When one is learning a foreign language, it is very common to swap words between the languages, or fill in the blanks in one's memory with a word from the other language. Sometimes I just "norwegian-ize" an English word, and surprise! It works!
Greta is particularly good at throwing Norwegian words into her English sentences. One of the steadfast switcheroos is using the verb å bruke (to use) instead of "use". For example: "Can I bruk this spoon for breakfast?" or "I don't want to bruk that color!" I have tried to break this habit, playing a "game" in the car of "What to we use when we have cold hands? We use mittens!" She thought it was really fun, and played along well, only to fall back on her use of bruke almost instantaneously. Often they are more amusing substitutions, such as this gem from yesterday: "I don't know which pappa I'm going to gifte meg (marry myself) to when I'm a mamma!" We completely understand her patched together sentences; it's our English speaking relatives who have trouble.
I admit I do the same thing--using Norwegian words in my English sentences. My use of the word barnehage is probably the best example. It does literally translate to kindergarten, but in the British sense of the word (preschool/daycare), not the American sense (first year of school at the age of 5). One of Greta's barnehage teachers, who is married to an American and speaks excellent English, would translate barnehage to kindegarten when she was speaking to us in English, as well as translating pappa to daddy. That one amused me--and confused Greta--more than anything: Erik is Pappa to Greta, and has been since Day 1 of Life, not Day 1 in Norway. He has never been "daddy", so it seemed particularly bizarre to hear that translated for our benefit.
With the number of new words we are immersed in, we sometimes find ourselves searching for the English word. This seems to be happening to Erik most often with the whole building process. He's been doing so much reading and research on home-building, products and supplies in Norwegian that he sometimes doesn't even know the English word. Our carpenter is Irish, but has lived in Norway for over 20 years, so we generally all speak with one another in English. But from time to time, the two of them stumble onto a construction word or phrase that they can't remember, and briefly switch to Norwegian just to get the point across.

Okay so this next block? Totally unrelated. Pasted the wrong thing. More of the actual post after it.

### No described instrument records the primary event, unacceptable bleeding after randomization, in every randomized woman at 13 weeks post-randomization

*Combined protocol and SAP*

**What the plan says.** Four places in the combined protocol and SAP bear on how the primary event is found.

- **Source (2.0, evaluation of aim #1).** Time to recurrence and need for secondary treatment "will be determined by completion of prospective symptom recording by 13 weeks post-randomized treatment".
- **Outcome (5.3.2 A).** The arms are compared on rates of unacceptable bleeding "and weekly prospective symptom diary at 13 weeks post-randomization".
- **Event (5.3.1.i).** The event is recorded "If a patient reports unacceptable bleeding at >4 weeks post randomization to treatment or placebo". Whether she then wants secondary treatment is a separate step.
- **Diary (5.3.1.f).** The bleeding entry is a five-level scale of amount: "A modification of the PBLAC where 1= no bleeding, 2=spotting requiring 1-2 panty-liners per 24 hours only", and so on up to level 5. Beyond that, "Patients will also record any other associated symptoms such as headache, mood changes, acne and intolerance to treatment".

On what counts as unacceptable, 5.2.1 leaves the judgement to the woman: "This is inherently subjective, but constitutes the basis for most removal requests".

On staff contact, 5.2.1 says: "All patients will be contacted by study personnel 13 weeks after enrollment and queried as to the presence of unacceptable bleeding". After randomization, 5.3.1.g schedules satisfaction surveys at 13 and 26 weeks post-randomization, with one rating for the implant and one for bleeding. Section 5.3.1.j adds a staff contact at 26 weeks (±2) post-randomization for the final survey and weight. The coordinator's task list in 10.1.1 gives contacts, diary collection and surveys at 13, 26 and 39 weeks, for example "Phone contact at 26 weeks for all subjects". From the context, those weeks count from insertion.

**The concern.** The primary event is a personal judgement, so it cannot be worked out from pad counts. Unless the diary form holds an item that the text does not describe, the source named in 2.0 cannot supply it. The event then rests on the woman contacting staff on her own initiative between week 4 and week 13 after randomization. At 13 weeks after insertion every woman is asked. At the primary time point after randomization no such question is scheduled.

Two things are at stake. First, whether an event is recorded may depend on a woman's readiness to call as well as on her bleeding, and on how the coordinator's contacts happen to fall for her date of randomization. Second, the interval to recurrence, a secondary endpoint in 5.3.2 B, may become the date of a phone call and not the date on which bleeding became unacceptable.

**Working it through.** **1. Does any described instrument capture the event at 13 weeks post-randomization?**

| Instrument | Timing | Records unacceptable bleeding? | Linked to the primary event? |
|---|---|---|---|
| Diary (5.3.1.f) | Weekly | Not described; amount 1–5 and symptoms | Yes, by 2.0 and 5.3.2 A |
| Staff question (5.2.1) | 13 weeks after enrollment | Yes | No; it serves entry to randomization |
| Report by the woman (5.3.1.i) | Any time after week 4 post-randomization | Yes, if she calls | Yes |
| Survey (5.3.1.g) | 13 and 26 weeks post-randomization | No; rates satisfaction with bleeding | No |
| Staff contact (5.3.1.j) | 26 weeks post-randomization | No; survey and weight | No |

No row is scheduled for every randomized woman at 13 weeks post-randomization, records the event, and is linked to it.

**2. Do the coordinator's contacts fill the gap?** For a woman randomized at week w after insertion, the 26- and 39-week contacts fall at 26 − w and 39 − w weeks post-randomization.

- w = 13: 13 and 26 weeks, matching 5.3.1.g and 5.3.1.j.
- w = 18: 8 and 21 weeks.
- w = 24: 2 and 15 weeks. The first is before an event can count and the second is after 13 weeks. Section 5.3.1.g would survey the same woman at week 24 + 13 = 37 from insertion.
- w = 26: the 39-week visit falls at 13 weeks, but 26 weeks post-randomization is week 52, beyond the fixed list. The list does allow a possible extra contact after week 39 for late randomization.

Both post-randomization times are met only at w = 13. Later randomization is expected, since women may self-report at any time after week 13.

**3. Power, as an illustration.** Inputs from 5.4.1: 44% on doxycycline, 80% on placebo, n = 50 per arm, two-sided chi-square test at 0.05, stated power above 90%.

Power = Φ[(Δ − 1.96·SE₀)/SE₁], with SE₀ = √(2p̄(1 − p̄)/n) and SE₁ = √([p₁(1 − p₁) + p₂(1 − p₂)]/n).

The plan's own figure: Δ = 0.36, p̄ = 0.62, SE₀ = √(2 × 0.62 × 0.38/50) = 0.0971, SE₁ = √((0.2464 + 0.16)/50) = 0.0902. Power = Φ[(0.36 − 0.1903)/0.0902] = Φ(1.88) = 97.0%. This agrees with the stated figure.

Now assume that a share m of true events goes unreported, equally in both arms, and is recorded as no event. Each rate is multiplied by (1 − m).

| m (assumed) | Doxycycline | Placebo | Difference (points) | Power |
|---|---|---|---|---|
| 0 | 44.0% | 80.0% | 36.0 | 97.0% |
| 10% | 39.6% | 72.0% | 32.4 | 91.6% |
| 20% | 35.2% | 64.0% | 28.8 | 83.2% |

Erik and I were at a tile store a few days ago, and were discussing the options with each other and a sales clerk. We both stumbled to find the word "grout" in English. It was as if my lips couldn't make the vowels come out correctly. It sounded too much like "gråte" (grow-tah), which means to cry or shout. Certainly we couldn't keep our tiles together with crying?? What is that word? Ow, ow, grout!
Other times a Norwegian word sounds similar enough to an English word that my mind makes a leap of faith that they mean essentially the same thing. Take this story for example:
You might recall that Greta had "camp week" at the barnehage, and they spent the week learning about fall, hunting, animals, and exploring the woods. One days activities included a "skatt jakt". I knew that jakt meant hunt, and my Nor-glish brain took a leap of faith that "skatt" meant--well? What does it sound like to you? Scat! You know, animal poop!
This made sense to me. It fit perfectly into the week. The kids were learning about hunting. They were identifying animals that live in the forest. They were going out on hikes every day studying nature. Of course they were going to find animal poop and learn what was rabbit poop, what was moose poop, what was fox poop, etc. . . Maybe some die-hard teacher would even "plant" it out in the woods so they would have a great variety of poop to discover on their jakt.
Side note: Tika often accompanied us to the laavo (tent) to pick up Greta that week. She loves running through the woods, sniffing around, finding leftover grilled food, and the kids love seeing her. I noticed her making her own deposit of, you know, poop on the perimeter of the camp area one day (and seeing that I did not have a poop-bag with me, it was left to nature).
The afternoon of the skatt jakt I picked up Greta from the "camp" and chatted with Greta and her teacher about her day--what did she find on the jakt? "Did you find any rev bæsj? (fox poop) Any ku bæsj? (cow poop) Did you find any Tika bæsj? Because I think Tika left some the other day!" Greta is all giggles. . . "Noooo Mamma!" and the teacher just smiles and says something unintelligible in Norwegian, as she has a northern dialect that I can't always understand.
A week later, Erik and Greta come inside from a little walk they had done around the neighborhood. Greta collects stones, leaves, flowers, sticks, feathers, and we are often assigned to carry them all. Erik came in, displayed the fine array of flowers and leaves, and said "Look at Greta's skatt!"
Erik said, "Skatt. . . her treasures! We were on a skatt jakt looking for treasures. And look at them all!"
Oh boy. . . that explains a lot. I did think it was a little weird to go out looking for animal poop, but I just thought it was all part of the Norwegian experience. So, maybe the barnehage kids didn't think that finding my dog's pile of poop to be such a great skatt after all. . .